Keep-alives job is only to keep things moving when they are not moving on their own. If nothing is going out, there is nothing to wait back, and a network failure could remain undetected indefinitely.
(They are also useful in preventing intermediate nodes from killing the connection if there's no traffic for too long.)

The problem is not the scope of keep-alives, but the inability to change limits for non keep-alives:
tcp_keepalive_probes is for keep-alives what tcp_retries2 is for normal packets. Linux defaults are 9 and 15 respectively, but only the former is settable on a per socket basis.
Also wait intervals for keep-alives are linear and configurable whereas for normal packets they are exponential and non-configurable.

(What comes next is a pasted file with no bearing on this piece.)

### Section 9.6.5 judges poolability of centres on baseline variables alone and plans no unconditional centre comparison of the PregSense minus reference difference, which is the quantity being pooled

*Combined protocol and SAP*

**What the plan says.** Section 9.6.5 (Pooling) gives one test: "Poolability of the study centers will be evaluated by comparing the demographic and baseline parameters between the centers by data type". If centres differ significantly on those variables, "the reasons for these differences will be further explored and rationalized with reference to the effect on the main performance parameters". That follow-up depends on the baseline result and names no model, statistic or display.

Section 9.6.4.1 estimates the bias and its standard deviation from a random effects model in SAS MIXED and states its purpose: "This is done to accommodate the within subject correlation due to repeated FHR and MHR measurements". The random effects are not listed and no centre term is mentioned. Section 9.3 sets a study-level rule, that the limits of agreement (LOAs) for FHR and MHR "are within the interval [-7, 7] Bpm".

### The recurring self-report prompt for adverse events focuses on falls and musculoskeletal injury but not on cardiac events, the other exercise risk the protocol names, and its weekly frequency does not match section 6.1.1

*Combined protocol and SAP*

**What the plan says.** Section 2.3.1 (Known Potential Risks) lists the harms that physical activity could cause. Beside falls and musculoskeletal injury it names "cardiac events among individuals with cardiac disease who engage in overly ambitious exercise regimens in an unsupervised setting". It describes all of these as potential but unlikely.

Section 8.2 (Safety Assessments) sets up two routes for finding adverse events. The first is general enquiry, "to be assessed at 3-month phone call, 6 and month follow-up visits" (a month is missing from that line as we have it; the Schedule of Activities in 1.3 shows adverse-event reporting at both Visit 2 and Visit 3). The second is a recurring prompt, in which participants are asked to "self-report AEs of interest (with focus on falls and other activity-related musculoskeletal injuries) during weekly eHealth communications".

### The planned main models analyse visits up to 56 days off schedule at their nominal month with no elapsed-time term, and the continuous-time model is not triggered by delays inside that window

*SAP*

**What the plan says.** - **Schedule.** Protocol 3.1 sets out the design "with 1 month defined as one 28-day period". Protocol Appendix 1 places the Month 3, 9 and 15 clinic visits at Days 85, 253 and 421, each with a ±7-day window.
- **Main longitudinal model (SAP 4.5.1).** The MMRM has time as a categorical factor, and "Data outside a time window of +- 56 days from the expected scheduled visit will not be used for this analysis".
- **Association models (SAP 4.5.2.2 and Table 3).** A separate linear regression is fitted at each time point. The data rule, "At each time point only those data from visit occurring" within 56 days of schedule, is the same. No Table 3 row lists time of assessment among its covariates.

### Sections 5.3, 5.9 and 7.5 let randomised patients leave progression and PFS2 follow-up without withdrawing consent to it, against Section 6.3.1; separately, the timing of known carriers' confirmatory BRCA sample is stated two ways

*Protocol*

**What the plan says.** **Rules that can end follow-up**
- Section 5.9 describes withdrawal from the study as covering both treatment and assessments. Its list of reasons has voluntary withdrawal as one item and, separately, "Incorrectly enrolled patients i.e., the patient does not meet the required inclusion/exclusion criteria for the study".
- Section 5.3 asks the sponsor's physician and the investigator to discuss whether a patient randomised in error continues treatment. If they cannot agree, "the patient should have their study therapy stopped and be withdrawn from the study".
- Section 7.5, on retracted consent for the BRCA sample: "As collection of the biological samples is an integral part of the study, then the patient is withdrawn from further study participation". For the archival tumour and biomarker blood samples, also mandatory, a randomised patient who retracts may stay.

TCP_USER_TIMEOUT overrides both tcp_keepalive_probes and tcp_retries2, providing a uniform time limit instead of two separate counter limit.
This would be approximately the maximum amount of time a network failure can remain undetected, in any condition (if keep-alives are enabled).
Yes, I think it would have made a good default for the net package. Too bad for the lack of support in other OSs.

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@pam4 pam4 commented Oct 23, 2019

About TCP_USER_TIMEOUT, I found vague mentions of TCP_MAXRT and TCP_CONNECTIONTIMEOUT being possible replacements for Windows and MacOS respectively, but I cannot try them because I don't have access to those systems.

In my Linux tests, TCP_USER_TIMEOUT seems to make the connection time out consistently in both the "idle" and "non-idle" case, but I get confusing results in a zero-window situation.